Saturday, 26 April 2014

The Sting (1973) 70's Marathon 8#


Directed by: George Roy Hill
Comedy, Crime

129 Minutes
USA
IMDB INFO

After watching the Carnival-styled intro with the song “The Entertainer” playing in the background, I knew I was going to enjoy this film. Anything set in the period of the 20’s and 30’s I truly adore, and The Sting has a terrific story and great characters. Robert Redford is charmingly witty and you cannot help but cheer him on his journey. The film is spot on in the area of nostalgia looking back at the 30’s and the Hollywood genres of yesteryear. Start to finish, you will find yourself surprised, subverted and giving cheesy smiles of relief and awe with everything that happens.


The film concerns Johnny Hooker (Robert Redford) a conman whose good friend and con mentor, Luther (Robert Earl Jones) is murdered by a racketeer/gambler Doyle Lonnegan (Robert Shaw). He sets out to avenge his with the help of Hendry Gondoor (Paul Newman) to pull off the biggest swindle they have ever done on Lonnegan with the help of others who despise him.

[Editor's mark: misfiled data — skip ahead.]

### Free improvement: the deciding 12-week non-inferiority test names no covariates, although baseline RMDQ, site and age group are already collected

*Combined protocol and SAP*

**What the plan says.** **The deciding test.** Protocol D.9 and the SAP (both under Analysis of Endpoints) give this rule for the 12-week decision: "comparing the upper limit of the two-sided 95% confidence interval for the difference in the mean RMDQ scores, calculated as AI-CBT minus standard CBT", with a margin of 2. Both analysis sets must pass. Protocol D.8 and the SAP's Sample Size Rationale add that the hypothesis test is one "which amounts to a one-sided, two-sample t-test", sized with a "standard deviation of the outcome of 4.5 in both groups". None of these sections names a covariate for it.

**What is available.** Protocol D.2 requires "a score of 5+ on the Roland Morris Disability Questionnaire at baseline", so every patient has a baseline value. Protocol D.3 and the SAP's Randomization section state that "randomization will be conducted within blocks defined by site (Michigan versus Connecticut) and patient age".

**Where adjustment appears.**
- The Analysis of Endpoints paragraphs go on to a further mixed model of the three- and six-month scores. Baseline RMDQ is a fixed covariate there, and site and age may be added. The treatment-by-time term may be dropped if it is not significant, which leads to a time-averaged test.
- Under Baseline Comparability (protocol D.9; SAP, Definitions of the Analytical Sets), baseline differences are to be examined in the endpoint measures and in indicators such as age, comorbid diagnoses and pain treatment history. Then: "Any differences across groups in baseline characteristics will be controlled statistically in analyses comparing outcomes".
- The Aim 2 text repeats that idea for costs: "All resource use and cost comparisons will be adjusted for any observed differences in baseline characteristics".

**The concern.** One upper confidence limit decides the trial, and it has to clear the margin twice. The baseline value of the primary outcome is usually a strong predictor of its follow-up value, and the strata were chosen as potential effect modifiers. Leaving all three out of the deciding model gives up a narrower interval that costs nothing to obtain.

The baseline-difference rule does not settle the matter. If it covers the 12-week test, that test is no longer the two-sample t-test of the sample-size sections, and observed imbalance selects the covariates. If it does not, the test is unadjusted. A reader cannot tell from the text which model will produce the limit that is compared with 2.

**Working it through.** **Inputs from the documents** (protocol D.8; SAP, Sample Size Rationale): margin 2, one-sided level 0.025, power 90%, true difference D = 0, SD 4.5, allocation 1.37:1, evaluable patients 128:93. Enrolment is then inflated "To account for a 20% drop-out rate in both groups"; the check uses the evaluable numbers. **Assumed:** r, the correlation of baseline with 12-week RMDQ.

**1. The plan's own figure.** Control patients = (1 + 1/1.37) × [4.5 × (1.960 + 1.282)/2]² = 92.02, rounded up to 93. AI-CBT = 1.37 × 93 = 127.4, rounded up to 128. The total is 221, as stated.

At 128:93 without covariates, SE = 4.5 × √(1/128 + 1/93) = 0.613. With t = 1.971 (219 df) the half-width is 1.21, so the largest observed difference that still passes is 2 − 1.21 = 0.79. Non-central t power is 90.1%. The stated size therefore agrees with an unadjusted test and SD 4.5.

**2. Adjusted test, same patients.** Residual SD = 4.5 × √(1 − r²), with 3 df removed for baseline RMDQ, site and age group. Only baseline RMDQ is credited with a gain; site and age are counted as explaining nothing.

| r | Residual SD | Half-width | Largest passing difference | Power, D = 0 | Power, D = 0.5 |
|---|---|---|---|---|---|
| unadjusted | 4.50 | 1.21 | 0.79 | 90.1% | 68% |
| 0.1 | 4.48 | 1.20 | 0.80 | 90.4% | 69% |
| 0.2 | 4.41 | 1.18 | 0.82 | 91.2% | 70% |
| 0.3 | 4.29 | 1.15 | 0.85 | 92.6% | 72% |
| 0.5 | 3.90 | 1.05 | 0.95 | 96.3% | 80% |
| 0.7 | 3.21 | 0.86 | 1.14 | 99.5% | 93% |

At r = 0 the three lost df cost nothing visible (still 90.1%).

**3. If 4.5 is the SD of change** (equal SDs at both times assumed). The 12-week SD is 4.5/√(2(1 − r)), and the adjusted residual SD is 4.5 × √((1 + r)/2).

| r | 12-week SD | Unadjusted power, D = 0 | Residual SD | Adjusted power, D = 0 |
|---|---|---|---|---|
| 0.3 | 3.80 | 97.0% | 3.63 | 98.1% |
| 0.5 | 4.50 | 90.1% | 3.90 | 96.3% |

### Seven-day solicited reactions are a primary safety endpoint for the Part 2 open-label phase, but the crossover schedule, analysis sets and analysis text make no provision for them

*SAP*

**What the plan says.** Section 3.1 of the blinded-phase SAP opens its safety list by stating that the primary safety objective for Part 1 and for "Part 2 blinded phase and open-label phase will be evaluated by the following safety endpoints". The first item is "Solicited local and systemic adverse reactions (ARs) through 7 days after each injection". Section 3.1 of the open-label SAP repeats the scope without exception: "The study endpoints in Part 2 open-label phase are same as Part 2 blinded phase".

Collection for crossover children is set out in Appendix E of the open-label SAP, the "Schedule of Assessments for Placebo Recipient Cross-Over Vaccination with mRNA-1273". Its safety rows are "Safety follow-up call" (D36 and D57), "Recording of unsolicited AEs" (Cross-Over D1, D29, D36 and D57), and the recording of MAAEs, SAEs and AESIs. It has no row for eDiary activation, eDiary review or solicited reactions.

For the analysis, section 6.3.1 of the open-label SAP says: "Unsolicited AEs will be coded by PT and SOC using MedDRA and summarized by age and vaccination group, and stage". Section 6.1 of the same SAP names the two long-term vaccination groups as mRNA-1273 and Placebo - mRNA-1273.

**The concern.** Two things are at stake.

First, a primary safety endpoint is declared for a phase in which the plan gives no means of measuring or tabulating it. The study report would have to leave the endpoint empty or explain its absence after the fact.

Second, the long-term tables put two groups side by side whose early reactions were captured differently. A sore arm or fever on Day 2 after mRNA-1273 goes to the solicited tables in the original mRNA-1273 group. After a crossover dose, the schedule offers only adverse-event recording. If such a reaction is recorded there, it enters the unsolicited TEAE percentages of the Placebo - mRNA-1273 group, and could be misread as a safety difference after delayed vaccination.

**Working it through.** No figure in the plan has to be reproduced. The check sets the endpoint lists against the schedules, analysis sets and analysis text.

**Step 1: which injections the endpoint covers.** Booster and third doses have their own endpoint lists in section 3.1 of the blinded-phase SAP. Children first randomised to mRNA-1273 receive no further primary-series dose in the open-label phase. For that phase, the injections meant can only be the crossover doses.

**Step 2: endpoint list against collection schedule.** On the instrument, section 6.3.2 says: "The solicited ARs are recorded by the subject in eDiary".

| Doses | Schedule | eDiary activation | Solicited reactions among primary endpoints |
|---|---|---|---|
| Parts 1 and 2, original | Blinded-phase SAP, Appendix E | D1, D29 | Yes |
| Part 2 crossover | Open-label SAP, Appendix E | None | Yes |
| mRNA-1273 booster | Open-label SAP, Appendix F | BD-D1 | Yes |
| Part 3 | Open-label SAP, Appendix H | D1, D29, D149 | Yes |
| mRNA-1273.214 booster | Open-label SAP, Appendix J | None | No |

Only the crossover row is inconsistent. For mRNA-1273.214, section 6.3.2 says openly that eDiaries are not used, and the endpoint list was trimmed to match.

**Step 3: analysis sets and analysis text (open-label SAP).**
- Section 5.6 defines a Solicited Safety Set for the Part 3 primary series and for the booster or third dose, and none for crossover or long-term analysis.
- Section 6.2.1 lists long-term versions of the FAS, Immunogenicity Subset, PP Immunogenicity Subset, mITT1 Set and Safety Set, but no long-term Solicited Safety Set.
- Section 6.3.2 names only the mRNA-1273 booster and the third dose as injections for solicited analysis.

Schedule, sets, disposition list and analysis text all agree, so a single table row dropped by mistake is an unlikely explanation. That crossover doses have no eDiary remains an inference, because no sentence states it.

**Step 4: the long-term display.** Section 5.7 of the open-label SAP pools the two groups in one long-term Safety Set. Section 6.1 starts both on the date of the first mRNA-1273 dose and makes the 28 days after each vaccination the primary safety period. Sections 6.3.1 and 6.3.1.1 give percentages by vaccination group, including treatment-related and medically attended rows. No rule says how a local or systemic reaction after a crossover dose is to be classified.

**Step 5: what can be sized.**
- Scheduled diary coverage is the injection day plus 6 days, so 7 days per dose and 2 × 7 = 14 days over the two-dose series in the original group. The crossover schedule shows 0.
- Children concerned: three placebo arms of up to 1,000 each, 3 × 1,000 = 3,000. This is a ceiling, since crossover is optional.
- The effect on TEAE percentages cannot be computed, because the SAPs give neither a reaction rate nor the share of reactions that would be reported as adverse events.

This film was selected for the National Film Registry in 2005, and I believe that is because of its charming humour, terrific screenplay and wonderfully historical setting, showing the architecture, clothing and streets of 1930’s America. The performance from Robert Redford and Paul Newman go to show that with a bit of wit, twists and humour can add up to an enriching film.

What I loved best about it, is just how far it goes in leading us, the audience on. We think we are in on all of the conning and set-ups- but then that wouldn’t be as much fun would it? That would make it predictable. With this in mind, audiences now are smart as a whip and even when you expect twists, you still find yourself surprised sometimes. The Sting had this effect on me, and it makes it ever so charming. It even had me saying aloud- “Ahhhh!”

My favourite scene would have to be the card game- perhaps one of the most tense card games in a film. I wish not to spoil much about this film and this scene in particular, but undoubtedly, it will be a memorable scene for you.

The set design and architecture sometimes have a false cardboard cutout look, which looks cheap but all deliberate in George Roy Hill’s imagining of 1930’s New York. It gives the film a feeling of nostalgia. This film went on to pick up seven Oscar nominations, taking home Best Picture, Director and Screenplay, and was a great success at the time. Overall, this is one of the highlights of the 1970’s and I think in some ways it is a timeless classic.

8.8/10



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